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Meditation On A Sunday

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Sunday morning is a time of prayer. Even those who are not praying, Which is most of us, feel the quiet lecture of Sunday morning mass in the stillness outside, punctuated with the occasional car, or a tram. It’s different, in this way, from every other morning. And such precious moments of peace are few and far between in the modern human world. Even the birdsong seems subdued. As if Sunday was a holy day for mother nature too. Demeter laying down to rest a little longer on this morning of all mornings, a happy exhaustion settling upon her from caring for her many babes. Who can say? Beyond the bottles of wine of last night, and the solemnity of the runners who go a little later today than usual for no other reason but it being Sunday, it is hard to discern, now, why this day retains its character. Perhaps it is simply thousands of years old now. Since the Hebrews let the Old Testament slip out of Judea.

I wonder what it was like, the first Sunday. How did the man or men, or women being this holy day? Was it with a prayer? A tragedy? Did they decide it on a Monday and carry it through? Or was the natural course of things so strong that when Sunday came around, there seemed nothing left to do but to sleep a little later, and go about whatever seemed holy enough to do. What makes a thing Holy anyway? I certainly don’t know. Who came to Vronsky and told him Anna was dead? The man knew his guilt at least. And how did we go from Karenina to Chernobyl? What cataclysm is this? I cannot see a line between the two. Unless it is the self-concern of men like Vronsky and Karenin. Their inability to sublimate their desires to higher ideals beyond themselves as Levin does. And yet, in the Russia of Chernobyl, Levin and all his peasants, the spiritual core of Russia, is dead.

All gone to the Gulags, or shot.

Perhaps this is why we arrive at Chernobyl. A noble working class, and the aristocrats, selfish and repugnant, replaced by bureaucrats, selfish and repugnant. Replacing one lie, the lie for sophists, for the lie of the communists, but it’s the same lie.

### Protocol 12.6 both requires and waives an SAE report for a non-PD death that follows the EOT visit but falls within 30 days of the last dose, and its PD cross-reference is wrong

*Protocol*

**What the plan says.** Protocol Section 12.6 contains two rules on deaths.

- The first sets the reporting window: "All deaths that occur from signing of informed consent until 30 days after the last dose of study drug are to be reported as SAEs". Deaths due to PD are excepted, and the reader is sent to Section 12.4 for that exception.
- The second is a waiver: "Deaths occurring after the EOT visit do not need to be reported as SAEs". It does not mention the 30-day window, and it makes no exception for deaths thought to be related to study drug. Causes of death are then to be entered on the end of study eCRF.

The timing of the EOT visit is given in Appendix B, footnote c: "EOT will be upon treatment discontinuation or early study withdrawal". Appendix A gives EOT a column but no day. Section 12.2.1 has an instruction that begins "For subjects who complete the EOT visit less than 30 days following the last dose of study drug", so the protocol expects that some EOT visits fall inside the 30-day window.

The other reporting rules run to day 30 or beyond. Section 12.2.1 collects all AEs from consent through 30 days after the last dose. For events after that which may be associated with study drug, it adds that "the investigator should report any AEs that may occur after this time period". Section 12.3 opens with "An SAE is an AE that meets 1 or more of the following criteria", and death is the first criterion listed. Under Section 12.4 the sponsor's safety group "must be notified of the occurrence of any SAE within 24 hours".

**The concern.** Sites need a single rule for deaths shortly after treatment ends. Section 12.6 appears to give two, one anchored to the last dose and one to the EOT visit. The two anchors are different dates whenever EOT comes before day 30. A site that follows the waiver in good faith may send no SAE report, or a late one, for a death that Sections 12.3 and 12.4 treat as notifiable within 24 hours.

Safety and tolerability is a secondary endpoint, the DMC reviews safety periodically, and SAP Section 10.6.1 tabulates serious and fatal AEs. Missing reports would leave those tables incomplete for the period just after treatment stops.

This brings us back to the primal question. Back to our fundamental disposition. This is the eternal mystery, and one which requires a piety beyond what we consider piety and reason beyond reason, and love beyond love. It stems from - is sustained by - an openness to Being. Our responsibility as consciousness is all this truly is. Our responsibility as love. It is our nature. Truly. Yet, so easily forgotten. The more easily forgotten, the greater the suffering of our souls.

Virginia spoke of this when she immortalised the heights to which we can reach through it… Moments of Being, she called them. So many of us chase them. It is easy to believe that they are out there. They are, at once, out there, and in here. Tolstoy himself tried to express this in his character of Levin, and Kitty too. What are their fundamental dispositions? For Kitty, it is to be love. And for Levin, it is to be consciousness. This is why he toils in the field with the scythe. Not to curry favour with his peasants, or to keep an eye on them. But because his orientation towards the moment, and towards a higher good, GOD, leads him to do so. He is seeking not for himself, and not for others, but resting in being to seek the will of God. It is a simple, yet extraordinarily rare thing. As rare now as a Sunday pray. And perhaps as rare again as that rarest of prayers, a hymn.

I have been a lost soul. So lost to myself and my God that the mere memory makes my spine tingle with a kind of nostalgia for that ignorance. For ignorance is bliss, until revelation comes. And when it comes, it comes as the beats and the cataclysm within and without. The lie of our aloneness, and of our personal and ultimate place as the centre of the Universe, is torn down around us. Many go on believing the lie, unto death and disaster. As Karenin shows us, he is unable to sustain his reorientation to being. He becomes instead self-concerned for his status, as a cuckold, as a statesman with appearances to uphold. Thus his heart hardens, and his obsession with chasing the little pleasures and protections of the self continues in the form of a new mistress.

Much of Westen literature is an extension of the bible. That is why we call it Cannon. And that is why we ask of it to speak to the great mystery of being before we will consider it worthy of the name. The Russians are the same as the Canaans. The Egyptians, same as the French. The British the Romans. Wherever we go, the story only goes on, ever deepened by the interweaving. Evermore mysterious by its layering and loss. Just as a certain choice dish becomes ever more enticing, difficult and rapturous the greater the time and complexity of its process. So too, humanity, (and perhaps life’s) endless waltz only deepens the astonishment of those who wake up long enough to see the tide they are in, and to behold the vast immeasurable ocean which it pulls them out toward.

Sin is not a bad deed. A sin is to miss the mark of knowing God within. To misstep away from God. And thus, through knowing, to repent and go towards that Divine impulse, which can only be found within, and then, is to be given up as an offering to the world. As a gift, as a sacrifice.

Yet here I am, an old goat of a kind, harping on after God, when God is to be found in the smallest things and emptiness itself. To know God, one must only be open to the presence of this moment, gratitude and awe being often the best response.

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